• Under maintenance scenarios, you might find the need to pause replication on a volume, or on the entire group.  SANHQ will do a nice job of reminding you that it’s still not replicating, and will bug you at a regular interval that it’s still not running.

 

Analysis and Planning

SANHQ will allow you to see performance data at the group level, by storage pools, volumes, or volume collections.  One of the first things I do when spinning up a VM that uses guest attached volumes, is to jump into SANHQ, and see how those guest attached volumes are running.  How are the average IOPS? What about Latencies and Queue depth?  All of those can be found  easily in SANHQ, and can help put your mind at ease if you are concerned about your new virtualized Exchange or SQL servers.  Here is a screenshot of a 7 day history for SQL server with guest attached volumes, driving our SharePoint backend services.

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The same can be done of course for VMFS volumes.  This information will compliment existing data one gathers from vCenter to understand if there are performance issues with a particular VMFS volume.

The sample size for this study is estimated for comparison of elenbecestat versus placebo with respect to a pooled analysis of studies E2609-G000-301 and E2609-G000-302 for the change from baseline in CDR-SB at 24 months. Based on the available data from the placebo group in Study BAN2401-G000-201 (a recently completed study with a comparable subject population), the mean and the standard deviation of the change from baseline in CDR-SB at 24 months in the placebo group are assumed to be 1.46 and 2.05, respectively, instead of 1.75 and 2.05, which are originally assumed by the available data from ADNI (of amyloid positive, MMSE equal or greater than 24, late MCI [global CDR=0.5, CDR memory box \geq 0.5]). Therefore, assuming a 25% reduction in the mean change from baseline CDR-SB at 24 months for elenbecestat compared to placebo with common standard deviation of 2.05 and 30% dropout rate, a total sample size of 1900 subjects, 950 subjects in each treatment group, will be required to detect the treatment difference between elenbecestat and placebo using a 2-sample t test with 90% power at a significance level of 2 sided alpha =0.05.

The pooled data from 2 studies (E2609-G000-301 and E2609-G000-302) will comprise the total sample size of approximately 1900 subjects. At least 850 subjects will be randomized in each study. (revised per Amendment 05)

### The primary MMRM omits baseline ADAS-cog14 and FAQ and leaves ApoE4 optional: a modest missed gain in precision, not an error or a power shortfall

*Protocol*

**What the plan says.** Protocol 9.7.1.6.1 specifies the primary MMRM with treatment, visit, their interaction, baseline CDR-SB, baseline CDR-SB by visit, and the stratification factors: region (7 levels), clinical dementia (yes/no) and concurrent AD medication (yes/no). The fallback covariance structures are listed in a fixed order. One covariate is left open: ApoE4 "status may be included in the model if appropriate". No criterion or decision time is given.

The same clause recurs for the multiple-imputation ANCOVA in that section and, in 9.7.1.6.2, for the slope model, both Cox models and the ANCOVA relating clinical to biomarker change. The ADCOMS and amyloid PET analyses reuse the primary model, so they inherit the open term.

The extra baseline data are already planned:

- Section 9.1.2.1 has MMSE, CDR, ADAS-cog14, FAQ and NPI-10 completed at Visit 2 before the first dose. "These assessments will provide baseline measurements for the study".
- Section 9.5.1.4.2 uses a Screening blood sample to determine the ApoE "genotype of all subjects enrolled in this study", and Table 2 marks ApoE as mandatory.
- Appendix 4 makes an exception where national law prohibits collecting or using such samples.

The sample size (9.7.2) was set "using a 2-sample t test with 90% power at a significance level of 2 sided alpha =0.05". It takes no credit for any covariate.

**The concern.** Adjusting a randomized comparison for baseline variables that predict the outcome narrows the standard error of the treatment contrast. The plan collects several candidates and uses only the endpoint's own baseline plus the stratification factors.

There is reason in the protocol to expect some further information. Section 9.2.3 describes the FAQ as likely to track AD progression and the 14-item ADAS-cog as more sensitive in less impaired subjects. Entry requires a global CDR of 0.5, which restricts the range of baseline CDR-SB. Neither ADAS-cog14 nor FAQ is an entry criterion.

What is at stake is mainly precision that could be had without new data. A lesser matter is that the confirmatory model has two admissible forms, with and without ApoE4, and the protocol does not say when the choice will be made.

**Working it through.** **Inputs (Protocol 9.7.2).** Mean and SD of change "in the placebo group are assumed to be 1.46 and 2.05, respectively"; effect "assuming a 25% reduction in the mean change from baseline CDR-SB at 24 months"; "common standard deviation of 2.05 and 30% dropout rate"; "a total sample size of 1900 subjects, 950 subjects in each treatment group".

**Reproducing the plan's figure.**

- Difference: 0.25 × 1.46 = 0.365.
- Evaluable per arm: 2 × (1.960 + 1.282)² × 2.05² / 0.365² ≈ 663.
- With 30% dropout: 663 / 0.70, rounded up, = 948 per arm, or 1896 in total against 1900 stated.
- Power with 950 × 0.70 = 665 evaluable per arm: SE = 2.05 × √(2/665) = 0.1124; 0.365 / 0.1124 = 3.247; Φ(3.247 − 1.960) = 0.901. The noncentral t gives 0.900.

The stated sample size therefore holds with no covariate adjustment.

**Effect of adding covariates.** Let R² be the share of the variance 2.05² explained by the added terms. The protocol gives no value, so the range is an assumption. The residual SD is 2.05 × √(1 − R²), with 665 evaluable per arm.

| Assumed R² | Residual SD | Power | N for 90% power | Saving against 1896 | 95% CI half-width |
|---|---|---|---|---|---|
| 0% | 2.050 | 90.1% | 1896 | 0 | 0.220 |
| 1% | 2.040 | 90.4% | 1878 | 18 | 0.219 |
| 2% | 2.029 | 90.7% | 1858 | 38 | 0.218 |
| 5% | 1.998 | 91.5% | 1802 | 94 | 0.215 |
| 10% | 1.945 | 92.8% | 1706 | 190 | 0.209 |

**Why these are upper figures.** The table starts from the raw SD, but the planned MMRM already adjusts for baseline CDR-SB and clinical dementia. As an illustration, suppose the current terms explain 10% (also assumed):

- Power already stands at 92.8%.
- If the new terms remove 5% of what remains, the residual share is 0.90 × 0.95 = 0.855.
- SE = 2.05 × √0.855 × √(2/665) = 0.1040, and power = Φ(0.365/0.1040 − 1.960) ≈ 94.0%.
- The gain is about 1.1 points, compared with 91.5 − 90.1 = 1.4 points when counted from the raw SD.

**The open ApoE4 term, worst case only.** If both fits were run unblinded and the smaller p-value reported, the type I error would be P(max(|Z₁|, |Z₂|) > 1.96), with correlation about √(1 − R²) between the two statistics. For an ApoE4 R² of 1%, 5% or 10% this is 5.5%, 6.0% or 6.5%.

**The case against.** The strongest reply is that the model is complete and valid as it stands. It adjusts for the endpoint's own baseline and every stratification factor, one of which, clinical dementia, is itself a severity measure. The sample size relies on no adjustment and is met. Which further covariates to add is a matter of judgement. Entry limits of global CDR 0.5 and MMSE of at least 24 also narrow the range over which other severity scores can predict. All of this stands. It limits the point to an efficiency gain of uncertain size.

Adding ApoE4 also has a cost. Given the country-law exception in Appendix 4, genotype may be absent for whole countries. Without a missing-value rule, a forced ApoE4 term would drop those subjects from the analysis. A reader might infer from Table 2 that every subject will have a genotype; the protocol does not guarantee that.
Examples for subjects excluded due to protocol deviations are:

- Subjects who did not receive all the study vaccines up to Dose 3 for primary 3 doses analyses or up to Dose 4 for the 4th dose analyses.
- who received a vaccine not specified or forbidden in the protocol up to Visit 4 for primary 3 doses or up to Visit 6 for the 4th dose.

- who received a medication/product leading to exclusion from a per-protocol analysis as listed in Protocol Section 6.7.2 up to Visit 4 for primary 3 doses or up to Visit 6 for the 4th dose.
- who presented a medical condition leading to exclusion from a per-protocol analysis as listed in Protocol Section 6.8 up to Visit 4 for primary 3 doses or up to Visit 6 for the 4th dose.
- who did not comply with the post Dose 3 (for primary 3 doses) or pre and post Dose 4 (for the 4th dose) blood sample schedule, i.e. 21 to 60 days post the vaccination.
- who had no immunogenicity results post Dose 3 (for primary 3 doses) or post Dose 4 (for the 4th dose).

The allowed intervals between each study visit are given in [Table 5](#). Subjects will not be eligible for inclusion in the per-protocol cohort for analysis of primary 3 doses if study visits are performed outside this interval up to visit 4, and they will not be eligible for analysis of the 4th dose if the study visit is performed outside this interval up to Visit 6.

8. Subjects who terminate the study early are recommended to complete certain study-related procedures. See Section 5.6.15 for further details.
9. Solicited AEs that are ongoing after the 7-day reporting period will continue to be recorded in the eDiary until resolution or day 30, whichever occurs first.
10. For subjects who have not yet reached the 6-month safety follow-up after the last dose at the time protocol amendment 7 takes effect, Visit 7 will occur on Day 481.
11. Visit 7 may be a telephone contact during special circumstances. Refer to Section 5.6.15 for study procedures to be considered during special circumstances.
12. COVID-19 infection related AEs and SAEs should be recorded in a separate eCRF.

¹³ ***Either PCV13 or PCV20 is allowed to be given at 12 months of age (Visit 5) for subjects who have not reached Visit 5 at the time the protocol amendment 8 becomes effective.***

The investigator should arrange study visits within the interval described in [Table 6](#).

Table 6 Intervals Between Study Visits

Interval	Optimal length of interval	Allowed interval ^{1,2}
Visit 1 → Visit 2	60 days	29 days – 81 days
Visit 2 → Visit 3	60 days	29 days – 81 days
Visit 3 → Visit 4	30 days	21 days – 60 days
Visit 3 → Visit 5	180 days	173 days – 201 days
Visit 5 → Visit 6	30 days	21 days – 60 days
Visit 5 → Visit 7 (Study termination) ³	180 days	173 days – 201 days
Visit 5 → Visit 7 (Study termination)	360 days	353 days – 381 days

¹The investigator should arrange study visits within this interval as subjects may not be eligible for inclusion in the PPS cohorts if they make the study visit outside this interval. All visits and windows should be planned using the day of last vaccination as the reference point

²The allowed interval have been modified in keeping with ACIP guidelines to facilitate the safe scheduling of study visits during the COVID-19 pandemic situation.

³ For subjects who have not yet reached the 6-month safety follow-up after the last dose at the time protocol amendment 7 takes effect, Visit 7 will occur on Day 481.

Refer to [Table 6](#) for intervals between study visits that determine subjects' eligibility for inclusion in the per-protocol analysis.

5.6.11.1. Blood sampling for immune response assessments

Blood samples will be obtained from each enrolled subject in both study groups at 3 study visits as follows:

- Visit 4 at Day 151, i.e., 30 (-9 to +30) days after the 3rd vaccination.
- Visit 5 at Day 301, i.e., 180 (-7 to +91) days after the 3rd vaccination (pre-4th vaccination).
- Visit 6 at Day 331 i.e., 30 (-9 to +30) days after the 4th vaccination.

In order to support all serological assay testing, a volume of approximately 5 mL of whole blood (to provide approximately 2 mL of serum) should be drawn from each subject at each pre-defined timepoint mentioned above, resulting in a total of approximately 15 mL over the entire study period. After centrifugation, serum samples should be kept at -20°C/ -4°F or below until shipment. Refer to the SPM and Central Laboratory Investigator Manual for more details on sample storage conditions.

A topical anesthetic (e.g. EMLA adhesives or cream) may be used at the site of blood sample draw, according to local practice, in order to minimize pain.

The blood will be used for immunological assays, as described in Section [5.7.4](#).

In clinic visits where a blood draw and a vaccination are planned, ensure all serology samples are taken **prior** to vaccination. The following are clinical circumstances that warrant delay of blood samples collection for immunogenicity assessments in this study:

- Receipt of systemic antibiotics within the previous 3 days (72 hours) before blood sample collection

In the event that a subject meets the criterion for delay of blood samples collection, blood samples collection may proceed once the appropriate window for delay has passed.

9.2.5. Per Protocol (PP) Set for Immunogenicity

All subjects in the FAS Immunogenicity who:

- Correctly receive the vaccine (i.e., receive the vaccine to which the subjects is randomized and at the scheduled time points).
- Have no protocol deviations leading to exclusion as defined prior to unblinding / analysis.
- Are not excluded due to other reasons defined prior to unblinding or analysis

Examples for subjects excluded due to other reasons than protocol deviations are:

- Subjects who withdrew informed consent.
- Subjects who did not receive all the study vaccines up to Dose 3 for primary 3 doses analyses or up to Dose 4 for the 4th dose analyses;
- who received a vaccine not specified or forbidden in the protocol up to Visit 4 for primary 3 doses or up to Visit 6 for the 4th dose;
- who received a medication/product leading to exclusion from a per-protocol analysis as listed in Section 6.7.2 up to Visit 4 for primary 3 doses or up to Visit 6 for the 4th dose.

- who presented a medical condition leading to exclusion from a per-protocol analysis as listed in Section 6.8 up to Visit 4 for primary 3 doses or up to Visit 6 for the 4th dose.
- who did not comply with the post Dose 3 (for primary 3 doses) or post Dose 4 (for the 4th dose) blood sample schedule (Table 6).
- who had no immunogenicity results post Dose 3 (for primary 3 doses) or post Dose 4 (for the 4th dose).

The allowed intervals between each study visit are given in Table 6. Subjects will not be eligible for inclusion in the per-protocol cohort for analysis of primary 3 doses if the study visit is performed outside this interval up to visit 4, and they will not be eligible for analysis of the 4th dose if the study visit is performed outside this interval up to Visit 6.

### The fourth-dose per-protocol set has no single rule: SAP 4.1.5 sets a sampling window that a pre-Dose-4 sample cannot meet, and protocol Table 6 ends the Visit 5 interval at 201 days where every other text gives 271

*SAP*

Often times monitoring and analysis isn’t about absolute numbers, but rather, allowing the user to see changes relative to previous conditions.  This is especially important for the IT generalist who doesn’t have time or the know-how for deep dive storage analysis, or have a dedicated Storage Administrator to analyze the data.  This is where the tool really shines.  For whatever type of data you are looking at, you can easily choose a timeline by the last hour, 8 hours, 1 day, 7 days, 30 days, etc.  The anomalies, if there are any, will stand out. 

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Simply click on the Timeline that you want, and the historical data of the Group, member, volume, etc will show up below.

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I find analyzing individual volumes (when they are VMFS volumes) and volume collections (when they are guest attached volumes) the most helpful in making sure that there are not any hotspots in I/O.  It can help you determine if a VM might be better served in a VMFS volume that hasn’t been demanding as much I/O as the one it’s currently in.